It does not put a man who has parted with his money into the situation of a man against whom an action may be brought; for in the case of Foxcraft v. Lister, which first led the way, if the party could not have produced in evidence the parol agreement, he might have been liable in damages to an immense extent.
On this ground therefore I think this is not a case in which I can consider that there is a part performance to warrant my decreeing performance of an agreement, the terms of which are left thus imperfect, and must be supplied by parol evidence, which would be contrary to the statute ; there is no sufficient ground to consider this case out of the statute, and I am of opinion that the bill must be dismissed.
There is another part of the case which requires a little notice ; the plaintiff does appear in the light of a person who at least offered some money to Meagher; though that fact is not distinctly alleged by the answer, yet it is alleged that Meagher entered into this agreement with the plaintiffs in consequence of some money which he received from them, and that he did it to the prejudice of the defendant it also appears that the sum of twenty guineas was paid by the plaintiffs to Meagher, and that it was paid without a receipt. These are suspicious circumstances ; the bill insists that this money was paid on account of rent, if so, why was not some receipt given for it as well as for other payments of the same kind ? I think the case on the part of the plaintiff very suspicious and not at all favourable. But I think the conduct of the defendant, also very unjustifiable-quite unwarrantable after retaining the fifty guineas as he has done ; he receives fifty guineas in February in consequence of an agreement which was to be executed in May; he takes advantage of the imperfection of the agreement; but with the impression on his mind that it was imperfect, he retains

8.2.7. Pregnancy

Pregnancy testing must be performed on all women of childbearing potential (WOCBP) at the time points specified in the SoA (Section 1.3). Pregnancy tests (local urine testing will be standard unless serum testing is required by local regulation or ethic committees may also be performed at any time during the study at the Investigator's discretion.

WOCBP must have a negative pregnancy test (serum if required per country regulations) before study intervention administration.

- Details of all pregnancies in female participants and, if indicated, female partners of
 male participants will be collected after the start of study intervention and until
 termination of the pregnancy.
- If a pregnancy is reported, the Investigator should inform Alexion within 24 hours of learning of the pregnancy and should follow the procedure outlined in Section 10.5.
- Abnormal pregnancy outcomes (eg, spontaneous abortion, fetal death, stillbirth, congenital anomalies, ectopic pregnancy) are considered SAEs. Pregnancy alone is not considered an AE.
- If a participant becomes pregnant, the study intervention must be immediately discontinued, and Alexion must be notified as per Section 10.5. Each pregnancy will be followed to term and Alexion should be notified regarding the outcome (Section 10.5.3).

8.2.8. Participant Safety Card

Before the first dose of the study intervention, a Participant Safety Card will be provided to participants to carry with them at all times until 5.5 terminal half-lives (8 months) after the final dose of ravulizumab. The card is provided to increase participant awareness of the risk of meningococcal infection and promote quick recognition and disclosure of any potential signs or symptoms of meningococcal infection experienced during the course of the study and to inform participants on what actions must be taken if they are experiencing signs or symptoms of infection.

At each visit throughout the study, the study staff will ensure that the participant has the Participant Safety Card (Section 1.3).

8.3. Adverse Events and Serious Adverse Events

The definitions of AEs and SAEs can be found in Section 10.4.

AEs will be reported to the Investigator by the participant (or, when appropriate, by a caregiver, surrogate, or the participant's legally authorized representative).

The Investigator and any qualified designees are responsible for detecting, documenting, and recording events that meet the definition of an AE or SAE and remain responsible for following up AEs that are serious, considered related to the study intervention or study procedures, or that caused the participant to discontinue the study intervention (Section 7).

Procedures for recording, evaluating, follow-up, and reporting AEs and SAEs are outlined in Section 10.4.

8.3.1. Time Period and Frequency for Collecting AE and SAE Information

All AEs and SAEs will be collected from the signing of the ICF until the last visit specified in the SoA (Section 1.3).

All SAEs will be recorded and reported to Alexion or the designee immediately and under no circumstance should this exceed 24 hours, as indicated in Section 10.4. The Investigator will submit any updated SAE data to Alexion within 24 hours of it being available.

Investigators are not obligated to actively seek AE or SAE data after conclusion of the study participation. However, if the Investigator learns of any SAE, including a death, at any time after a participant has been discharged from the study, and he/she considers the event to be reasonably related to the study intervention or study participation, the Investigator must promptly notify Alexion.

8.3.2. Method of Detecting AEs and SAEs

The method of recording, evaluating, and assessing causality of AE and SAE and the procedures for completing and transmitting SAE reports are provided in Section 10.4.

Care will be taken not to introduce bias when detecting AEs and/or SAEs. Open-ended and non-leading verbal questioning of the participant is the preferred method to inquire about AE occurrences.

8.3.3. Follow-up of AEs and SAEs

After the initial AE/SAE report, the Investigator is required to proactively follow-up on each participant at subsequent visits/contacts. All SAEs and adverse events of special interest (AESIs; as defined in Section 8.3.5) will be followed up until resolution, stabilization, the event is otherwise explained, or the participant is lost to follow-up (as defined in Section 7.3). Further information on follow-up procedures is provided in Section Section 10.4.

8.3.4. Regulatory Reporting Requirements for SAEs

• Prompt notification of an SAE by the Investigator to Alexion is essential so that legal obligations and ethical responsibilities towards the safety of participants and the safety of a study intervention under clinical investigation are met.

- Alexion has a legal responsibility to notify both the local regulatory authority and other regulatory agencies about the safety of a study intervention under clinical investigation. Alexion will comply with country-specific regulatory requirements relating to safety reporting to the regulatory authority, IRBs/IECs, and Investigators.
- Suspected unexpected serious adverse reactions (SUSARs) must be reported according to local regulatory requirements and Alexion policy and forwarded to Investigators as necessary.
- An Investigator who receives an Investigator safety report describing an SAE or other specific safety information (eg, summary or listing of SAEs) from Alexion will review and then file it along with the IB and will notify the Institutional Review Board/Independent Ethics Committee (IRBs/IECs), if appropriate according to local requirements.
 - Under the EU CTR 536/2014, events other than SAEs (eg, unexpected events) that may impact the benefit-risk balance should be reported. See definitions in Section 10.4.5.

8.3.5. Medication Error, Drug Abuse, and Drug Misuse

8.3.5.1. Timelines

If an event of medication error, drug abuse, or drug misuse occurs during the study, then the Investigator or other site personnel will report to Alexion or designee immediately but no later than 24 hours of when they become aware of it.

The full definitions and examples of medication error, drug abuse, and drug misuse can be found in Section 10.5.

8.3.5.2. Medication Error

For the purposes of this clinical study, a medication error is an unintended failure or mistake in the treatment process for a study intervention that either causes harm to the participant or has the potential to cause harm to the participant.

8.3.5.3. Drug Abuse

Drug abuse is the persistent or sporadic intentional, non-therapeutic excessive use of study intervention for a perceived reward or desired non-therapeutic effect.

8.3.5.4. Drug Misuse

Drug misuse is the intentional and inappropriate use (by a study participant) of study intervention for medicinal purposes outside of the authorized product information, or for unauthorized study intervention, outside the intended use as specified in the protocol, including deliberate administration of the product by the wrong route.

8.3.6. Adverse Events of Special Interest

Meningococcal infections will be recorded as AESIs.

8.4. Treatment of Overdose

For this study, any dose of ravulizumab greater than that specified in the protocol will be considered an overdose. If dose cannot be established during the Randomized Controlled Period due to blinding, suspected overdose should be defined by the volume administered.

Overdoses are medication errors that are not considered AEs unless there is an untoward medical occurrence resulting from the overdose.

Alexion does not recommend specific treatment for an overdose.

the money in his hands without even tendering it, until a bill is on the point of being filed.